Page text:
Risk of Legionnaires’ disease from hot water

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Risk of Legionnaires’ disease from hot water
19 March 2018

Legionnaires’ disease is caused by a bacteria called Legionella (Scientific name: Legionella pneumophila). The disease was named after one of the members of the American Legion who caught it while attending a convention in Philadelphia in 1976. Legionella is found naturally in fresh water environments, like streams, rivers, freshwater ponds and lakes but it is not normally a cause for concern as the bacteria exists at very low levels.
 
Legionella only generally becomes an issue when the bacteria is provided with ideal conditions for reproduction. All types of hot water systems irrespective of size, scale and complexity run the risk of exposure to Legionella depending on their stored water temperature and maintenance procedures.
 
Proliferation of the bacteria

Legionella bacteria can breed very well in warm stagnant water between 25° to 50°C.  The bacteria are dormant below 20°C and do not survive above 60°C. They can easily multiply at temperatures of up to 45°C.


 
Poor water management is one of the major causes of the disease. Sometimes homeowners reduce the temperature setting on their hot water system in order to conserve energy. While a reduction in temperature conserves energy, it also proliferates the growth of the bacteria. The risk of contamination will increase considerably if the temperature setting is lowered to 49°C or below. The World Health Organisation (WHO) recommends that water be heated and stored at 60°C, however a study conducted by the Canadian Journal of Infectious Diseases, conducted in 211 homes in Quebec showed that even when a hot water tank thermostat is set at 60°C most heaters still remain contaminated as the bottom of the hot water tank remains at a lower temperature of 30°C to 40°C due to temperature stratification. The study also found that the risk of contamination is much lower if these thermostats are set at 60°C.


 
In other cases, homeowners switch off their hot water tanks when they go on a holiday. In some cases, large water-storage tanks can be exposed to sunlight, which can produce warm conditions favourable to the bacteria.
One of the key benefits of the Harlequin HeatStream range is that the capacity of potable water stored in the tank is much reduced (compared to conventional hot water storage tanks) while producing large amounts of hot water, essentially reducing the risk of Legionella. For instance, the popular 200 Litre HeatStream contains only around 12 litres of potable water compared to 200 Litres in a conventional tank. Heatstream is available in a range of 8 products ranging from 150 to 250 litre capacities and have models compatible with electric, oil, gas and solar thermal heat sources. They are safe, robust, have a long-life with super-fast recovery and are built to suit modern day requirements.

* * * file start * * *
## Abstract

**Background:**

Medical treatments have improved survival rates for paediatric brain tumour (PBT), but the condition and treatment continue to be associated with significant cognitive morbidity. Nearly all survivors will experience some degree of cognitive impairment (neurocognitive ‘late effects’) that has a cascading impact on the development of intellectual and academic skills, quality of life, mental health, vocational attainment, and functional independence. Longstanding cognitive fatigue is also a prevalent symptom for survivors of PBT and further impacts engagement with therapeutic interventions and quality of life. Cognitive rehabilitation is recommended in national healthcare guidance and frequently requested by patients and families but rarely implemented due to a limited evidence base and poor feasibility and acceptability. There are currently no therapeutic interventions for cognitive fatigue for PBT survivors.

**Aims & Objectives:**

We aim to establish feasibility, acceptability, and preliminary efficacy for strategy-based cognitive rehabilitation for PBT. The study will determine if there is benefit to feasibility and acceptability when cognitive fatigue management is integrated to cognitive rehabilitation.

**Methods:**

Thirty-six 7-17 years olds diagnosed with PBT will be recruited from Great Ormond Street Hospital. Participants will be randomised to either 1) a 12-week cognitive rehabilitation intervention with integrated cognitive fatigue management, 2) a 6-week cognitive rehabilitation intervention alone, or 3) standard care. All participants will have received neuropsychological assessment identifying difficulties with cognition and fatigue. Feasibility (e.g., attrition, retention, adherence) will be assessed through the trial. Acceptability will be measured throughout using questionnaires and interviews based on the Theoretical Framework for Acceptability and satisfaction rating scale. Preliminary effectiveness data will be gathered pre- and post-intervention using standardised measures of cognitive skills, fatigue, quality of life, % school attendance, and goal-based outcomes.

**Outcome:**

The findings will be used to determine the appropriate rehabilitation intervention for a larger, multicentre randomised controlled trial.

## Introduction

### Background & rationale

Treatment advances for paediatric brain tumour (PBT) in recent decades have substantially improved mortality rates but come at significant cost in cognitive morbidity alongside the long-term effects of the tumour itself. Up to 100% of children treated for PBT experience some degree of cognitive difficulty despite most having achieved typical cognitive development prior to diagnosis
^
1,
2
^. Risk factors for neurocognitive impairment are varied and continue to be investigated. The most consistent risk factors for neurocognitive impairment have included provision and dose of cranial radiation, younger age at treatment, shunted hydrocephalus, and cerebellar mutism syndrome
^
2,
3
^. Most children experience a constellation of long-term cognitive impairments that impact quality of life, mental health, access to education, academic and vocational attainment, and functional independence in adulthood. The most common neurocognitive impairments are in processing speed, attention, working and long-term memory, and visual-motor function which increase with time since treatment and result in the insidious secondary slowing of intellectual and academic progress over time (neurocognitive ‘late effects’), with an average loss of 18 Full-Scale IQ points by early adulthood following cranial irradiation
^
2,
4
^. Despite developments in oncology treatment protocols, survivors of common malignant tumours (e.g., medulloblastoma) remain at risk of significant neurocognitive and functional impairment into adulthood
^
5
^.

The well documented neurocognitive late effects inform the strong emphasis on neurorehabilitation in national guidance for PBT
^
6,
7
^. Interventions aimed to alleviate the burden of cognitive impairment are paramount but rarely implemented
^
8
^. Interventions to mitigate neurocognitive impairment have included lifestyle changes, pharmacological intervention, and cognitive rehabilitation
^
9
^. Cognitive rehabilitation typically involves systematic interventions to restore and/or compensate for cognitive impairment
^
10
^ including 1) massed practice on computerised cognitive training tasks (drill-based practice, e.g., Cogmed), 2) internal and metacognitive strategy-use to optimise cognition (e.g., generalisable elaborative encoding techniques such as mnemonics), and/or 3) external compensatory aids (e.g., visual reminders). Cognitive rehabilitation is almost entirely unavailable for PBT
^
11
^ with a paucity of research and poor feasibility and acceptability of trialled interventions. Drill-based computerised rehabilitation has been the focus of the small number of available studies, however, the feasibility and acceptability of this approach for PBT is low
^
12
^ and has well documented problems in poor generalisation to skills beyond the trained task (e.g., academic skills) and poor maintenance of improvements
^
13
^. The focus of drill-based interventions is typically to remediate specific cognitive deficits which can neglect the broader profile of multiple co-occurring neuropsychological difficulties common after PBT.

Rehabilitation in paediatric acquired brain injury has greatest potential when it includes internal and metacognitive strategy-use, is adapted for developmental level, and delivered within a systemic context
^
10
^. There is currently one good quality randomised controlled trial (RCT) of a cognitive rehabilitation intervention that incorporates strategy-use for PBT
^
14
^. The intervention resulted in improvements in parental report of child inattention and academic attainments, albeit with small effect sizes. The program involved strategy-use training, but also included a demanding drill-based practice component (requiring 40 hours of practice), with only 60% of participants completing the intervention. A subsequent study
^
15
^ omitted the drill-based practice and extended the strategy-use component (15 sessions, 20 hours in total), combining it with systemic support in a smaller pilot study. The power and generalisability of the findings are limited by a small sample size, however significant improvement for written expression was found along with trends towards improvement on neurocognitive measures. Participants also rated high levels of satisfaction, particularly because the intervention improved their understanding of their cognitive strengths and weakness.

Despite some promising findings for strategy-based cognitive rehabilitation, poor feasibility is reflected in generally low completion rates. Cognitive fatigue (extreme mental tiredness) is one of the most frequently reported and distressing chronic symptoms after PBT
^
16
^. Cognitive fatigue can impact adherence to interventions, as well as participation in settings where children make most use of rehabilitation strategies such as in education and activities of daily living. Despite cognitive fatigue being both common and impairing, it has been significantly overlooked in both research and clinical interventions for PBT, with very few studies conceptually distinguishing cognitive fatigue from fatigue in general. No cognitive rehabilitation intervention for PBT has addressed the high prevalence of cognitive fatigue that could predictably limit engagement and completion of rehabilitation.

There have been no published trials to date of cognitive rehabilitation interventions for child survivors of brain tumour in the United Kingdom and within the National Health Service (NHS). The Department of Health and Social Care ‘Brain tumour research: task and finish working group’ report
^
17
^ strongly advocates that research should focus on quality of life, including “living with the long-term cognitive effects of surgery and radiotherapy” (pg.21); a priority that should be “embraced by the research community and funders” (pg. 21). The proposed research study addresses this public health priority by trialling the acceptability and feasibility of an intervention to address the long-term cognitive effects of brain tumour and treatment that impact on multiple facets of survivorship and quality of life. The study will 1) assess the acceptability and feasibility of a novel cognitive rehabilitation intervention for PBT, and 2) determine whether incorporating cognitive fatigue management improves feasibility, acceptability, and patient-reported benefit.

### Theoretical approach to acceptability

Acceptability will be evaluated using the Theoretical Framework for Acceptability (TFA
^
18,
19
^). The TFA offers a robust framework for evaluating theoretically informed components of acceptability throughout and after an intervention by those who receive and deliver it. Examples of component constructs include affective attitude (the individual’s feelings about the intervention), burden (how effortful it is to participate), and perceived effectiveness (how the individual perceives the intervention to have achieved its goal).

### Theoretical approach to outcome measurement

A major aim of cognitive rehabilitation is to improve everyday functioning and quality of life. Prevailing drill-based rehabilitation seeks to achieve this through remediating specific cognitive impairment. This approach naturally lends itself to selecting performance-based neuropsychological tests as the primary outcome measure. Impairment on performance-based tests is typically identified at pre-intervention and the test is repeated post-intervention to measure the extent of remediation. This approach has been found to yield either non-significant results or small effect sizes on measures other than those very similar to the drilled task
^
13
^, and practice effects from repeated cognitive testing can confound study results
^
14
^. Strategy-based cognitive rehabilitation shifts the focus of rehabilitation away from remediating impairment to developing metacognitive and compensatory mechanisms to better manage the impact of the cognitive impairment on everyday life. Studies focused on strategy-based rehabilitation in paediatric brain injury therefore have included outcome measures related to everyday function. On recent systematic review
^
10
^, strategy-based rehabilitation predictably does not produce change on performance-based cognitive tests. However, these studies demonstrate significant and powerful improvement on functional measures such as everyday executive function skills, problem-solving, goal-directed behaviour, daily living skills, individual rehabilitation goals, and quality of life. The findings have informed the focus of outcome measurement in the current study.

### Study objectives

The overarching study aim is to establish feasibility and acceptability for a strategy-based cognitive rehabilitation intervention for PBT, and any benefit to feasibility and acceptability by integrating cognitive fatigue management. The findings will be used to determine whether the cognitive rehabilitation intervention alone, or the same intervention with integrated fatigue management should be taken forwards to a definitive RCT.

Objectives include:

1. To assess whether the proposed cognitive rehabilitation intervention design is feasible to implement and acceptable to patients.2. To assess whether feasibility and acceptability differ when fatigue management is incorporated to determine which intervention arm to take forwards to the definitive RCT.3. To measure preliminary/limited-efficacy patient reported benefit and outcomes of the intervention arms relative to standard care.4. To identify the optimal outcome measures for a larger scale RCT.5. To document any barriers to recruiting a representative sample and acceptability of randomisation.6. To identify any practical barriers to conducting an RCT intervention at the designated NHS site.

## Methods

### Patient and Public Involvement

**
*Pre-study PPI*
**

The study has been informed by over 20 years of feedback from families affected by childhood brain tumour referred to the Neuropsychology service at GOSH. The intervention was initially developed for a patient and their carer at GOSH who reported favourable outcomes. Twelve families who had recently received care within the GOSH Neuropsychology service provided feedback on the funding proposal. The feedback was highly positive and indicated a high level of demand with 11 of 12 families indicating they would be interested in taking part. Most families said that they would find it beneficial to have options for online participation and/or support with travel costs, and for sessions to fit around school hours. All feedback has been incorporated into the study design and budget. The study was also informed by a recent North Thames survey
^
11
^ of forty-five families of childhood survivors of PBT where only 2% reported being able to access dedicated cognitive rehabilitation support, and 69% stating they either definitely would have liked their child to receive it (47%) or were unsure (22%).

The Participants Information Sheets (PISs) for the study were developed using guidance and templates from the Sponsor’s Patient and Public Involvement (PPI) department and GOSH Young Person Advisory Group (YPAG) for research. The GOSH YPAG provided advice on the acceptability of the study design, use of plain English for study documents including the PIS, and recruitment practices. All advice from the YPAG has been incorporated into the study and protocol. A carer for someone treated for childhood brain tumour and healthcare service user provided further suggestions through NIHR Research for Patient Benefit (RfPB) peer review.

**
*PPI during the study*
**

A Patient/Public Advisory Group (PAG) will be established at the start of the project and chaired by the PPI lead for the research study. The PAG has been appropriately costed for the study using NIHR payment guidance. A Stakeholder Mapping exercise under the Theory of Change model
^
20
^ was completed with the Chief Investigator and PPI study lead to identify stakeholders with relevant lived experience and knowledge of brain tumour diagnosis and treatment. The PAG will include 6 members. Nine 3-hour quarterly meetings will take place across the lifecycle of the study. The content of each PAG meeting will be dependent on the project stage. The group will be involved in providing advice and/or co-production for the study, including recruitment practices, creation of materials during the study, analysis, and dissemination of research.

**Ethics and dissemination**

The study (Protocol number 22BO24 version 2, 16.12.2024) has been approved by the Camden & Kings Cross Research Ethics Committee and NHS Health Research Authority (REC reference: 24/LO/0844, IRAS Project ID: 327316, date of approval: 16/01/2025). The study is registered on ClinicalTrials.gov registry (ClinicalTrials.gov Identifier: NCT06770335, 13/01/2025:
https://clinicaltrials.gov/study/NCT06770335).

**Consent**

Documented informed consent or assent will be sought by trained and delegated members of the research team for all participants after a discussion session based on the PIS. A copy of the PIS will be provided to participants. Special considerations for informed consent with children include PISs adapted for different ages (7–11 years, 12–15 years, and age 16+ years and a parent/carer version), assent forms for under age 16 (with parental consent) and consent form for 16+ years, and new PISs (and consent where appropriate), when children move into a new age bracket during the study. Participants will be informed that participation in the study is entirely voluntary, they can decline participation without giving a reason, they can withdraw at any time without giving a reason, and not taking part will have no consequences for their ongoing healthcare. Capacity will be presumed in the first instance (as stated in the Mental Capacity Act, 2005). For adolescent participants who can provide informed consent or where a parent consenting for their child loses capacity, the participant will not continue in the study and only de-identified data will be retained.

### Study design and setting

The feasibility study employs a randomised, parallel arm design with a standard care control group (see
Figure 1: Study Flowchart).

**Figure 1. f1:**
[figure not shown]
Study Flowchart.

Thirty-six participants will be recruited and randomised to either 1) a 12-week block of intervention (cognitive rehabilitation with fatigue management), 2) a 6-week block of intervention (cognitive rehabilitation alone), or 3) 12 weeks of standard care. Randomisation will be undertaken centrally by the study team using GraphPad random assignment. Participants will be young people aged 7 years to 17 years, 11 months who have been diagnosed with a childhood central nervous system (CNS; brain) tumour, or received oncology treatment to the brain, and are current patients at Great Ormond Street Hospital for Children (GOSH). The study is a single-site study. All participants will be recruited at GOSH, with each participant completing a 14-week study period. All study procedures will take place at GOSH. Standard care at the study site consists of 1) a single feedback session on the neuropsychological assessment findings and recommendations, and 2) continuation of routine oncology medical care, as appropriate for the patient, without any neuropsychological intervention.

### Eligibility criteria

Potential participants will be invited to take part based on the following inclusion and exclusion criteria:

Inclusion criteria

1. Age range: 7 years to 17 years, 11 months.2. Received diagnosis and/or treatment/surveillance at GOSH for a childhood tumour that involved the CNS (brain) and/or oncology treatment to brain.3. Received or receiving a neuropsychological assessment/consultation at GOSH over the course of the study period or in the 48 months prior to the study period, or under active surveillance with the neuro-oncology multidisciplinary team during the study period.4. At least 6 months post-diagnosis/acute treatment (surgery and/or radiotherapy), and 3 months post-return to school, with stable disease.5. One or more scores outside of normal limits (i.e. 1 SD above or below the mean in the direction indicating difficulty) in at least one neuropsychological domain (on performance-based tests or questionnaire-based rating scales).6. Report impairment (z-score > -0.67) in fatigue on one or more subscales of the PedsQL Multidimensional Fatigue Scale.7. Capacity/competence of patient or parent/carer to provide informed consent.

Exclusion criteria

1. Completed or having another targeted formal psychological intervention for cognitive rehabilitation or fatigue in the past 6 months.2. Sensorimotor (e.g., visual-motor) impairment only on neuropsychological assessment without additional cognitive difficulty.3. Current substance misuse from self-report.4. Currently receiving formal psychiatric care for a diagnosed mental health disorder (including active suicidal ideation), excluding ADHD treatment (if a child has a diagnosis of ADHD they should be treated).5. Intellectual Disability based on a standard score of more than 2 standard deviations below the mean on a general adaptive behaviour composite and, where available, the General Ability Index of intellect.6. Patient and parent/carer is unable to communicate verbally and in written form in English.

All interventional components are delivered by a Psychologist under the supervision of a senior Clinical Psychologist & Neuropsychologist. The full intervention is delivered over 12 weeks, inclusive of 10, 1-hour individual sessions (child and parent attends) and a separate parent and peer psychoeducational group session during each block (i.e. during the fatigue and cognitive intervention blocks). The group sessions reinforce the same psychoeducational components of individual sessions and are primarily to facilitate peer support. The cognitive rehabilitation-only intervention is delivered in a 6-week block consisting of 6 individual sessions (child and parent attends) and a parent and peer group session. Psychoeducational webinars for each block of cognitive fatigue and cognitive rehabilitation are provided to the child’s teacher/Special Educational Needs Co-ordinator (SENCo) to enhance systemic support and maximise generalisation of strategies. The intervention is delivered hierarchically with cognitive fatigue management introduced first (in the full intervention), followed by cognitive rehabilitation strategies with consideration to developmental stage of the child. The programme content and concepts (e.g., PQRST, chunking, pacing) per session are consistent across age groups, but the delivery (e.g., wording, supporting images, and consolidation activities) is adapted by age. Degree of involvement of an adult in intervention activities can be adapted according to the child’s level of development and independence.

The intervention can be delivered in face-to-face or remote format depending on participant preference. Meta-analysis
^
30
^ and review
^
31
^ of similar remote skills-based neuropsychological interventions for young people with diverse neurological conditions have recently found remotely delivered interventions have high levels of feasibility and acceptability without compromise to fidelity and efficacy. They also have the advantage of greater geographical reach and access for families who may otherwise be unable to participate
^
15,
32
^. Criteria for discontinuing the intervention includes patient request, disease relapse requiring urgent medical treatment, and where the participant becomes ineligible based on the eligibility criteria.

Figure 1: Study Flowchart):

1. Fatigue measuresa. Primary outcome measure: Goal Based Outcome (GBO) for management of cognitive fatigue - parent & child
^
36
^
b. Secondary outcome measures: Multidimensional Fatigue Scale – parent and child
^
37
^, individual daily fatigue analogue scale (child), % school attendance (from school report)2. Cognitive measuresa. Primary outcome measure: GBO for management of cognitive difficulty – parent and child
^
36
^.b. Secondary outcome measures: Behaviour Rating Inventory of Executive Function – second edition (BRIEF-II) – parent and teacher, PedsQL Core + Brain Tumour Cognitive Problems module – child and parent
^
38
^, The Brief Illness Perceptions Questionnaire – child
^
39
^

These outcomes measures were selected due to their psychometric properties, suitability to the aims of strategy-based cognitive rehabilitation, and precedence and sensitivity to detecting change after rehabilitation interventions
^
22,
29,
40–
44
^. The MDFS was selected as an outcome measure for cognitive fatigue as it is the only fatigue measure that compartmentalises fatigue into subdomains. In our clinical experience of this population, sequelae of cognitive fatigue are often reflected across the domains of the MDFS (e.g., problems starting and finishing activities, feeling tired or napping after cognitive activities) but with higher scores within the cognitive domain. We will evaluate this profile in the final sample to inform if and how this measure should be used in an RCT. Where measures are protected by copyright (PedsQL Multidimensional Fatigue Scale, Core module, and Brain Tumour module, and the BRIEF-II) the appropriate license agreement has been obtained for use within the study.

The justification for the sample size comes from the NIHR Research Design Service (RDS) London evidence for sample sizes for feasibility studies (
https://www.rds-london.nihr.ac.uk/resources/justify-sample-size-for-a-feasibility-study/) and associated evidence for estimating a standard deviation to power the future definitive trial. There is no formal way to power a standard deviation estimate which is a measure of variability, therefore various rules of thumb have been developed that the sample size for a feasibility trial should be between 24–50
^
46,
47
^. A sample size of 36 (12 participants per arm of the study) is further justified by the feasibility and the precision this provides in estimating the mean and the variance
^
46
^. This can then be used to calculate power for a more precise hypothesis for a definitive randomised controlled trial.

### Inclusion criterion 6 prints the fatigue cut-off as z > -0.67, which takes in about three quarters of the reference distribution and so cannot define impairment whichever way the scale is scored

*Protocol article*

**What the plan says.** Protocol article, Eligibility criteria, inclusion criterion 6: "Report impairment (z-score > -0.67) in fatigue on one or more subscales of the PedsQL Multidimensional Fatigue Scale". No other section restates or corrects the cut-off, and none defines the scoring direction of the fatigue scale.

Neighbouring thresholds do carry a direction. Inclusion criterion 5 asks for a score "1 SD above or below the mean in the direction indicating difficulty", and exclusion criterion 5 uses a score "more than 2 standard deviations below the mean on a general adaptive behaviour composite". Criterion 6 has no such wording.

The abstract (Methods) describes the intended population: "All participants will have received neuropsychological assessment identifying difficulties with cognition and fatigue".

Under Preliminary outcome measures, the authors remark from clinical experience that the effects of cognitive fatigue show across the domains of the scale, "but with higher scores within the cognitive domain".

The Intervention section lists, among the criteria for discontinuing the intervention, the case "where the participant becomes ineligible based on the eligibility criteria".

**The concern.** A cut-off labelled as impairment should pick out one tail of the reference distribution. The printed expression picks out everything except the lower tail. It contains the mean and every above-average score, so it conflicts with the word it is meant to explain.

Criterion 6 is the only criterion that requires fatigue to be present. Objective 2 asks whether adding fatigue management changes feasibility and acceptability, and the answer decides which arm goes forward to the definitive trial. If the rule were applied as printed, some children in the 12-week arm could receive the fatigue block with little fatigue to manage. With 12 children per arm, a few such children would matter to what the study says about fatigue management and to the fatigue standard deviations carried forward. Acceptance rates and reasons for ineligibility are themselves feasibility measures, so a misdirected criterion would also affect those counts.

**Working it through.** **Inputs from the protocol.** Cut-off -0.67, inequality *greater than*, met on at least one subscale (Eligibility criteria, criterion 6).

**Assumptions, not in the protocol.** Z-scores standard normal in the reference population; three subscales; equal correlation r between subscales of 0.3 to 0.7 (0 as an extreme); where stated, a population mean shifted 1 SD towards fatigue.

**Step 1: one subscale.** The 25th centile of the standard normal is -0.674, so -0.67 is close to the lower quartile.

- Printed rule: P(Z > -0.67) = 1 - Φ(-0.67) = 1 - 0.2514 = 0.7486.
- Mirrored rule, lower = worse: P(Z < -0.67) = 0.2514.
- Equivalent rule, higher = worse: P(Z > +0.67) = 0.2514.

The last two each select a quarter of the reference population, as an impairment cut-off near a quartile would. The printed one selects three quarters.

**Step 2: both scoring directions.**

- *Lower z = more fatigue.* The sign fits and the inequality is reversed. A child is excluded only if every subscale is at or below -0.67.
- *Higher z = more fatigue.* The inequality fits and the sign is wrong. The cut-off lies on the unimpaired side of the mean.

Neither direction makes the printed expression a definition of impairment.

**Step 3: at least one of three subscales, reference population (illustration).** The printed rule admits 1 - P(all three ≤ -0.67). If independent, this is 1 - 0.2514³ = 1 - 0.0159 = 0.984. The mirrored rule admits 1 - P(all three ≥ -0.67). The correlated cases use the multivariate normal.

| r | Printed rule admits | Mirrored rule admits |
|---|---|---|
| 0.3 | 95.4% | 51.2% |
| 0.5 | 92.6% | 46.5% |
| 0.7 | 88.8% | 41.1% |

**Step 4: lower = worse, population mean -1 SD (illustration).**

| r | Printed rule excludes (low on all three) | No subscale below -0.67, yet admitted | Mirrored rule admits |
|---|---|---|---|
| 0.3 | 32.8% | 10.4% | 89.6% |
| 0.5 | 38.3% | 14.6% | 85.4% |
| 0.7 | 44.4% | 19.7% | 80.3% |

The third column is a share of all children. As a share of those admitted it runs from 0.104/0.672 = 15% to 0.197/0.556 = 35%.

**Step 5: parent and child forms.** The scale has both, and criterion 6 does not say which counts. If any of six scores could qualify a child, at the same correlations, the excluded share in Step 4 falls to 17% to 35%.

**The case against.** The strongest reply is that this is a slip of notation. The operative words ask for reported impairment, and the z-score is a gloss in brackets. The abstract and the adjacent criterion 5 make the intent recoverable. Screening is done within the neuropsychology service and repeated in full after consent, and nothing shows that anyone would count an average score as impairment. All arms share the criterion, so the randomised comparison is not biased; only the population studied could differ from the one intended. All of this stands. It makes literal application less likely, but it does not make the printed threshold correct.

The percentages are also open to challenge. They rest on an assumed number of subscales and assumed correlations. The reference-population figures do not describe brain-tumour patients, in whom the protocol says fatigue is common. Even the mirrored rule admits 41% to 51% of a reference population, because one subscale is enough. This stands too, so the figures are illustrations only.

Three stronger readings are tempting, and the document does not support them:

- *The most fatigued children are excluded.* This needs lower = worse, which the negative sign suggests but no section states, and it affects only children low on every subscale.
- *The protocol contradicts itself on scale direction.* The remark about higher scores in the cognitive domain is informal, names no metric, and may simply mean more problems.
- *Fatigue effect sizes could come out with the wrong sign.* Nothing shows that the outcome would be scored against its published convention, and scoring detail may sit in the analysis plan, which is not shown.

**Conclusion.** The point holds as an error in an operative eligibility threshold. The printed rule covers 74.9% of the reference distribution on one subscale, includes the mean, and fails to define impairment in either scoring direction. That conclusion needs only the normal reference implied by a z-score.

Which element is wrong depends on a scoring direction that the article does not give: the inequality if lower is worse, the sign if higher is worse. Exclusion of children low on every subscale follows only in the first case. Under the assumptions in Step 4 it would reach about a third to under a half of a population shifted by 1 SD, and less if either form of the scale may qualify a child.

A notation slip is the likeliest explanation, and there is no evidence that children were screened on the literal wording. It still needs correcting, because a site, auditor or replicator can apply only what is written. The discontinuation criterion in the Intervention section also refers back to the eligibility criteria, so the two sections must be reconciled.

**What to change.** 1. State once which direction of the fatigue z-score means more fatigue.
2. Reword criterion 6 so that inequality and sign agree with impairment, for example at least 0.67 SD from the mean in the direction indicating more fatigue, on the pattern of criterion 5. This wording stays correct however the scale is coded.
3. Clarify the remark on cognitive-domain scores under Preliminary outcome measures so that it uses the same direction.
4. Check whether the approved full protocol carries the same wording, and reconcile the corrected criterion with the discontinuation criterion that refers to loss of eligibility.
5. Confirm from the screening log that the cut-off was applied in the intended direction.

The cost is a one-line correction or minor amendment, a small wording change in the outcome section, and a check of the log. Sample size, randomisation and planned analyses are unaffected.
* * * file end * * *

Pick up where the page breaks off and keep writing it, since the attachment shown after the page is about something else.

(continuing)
Steps to prevent growth of Legionella  
  1. Hot water storage cylinders should store water at 60°C or higher
  2. Hot water systems should be routinely checked, purged with hot water when safe to do so, inspected and cleaned
  3. Hot water storage cylinder temperatures should be checked every month and cold-water tank temperatures at least every six months
  4. Remove dead legs/dead ends in pipe-work
  5. Flush out outlets such as taps and showerheads that are not used often at least once a week
  6. Clean and de-scale shower heads and hoses at least quarterly
  7. Hot water must be stored at 60°C (recommended by WHO) by ensuring, at least once a day, the temperature reaches at least 60°C in the entire tank.
  8. Conduct regular inspections by a licensed plumber to ensure that the problem is prevented
Fast Facts about Legionella / Legionnaires’ disease 
  1. Legionella can cause Legionnaires’ disease or Pontiac fever. It is collectively known as Legionellosis.
  2. The disease is not generally contagious, but it is possible to contract in rare cases.
  3. It poses a risk to health when water systems aren’t properly designed, installed or maintained.
  4. Large establishments such as hotels, hospitals and offices, are more prone to contamination because they have larger and more complex water supply systems in which the bacteria can spread quickly.
  5. Legionnaires' disease can even be contracted from contaminated showers, sprinkler systems and spas.
  6. Smaller water systems such as those used in homes are not as likely to be infected with the bacteria as larger systems in workplaces and public buildings.
 
Sources of Information
http://www.hse.gov.uk/Legionnaires/hot-and-cold.htm
https://www.ncbi.nlm.nih.gov/pmc/articles/PMC2094925/
http://home.bt.com/lifestyle/health/health-concerns/legionnaires-disease-15-things-you-should-know-11364168743677
https://www.cdc.gov/legionella/fastfacts.html
http://www.elgas.com.au/blog/360-legionnaires-disease-from-your-hot-water-tank
https://www.osha.gov/dts/osta/otm/legionnaires/faq.html

 
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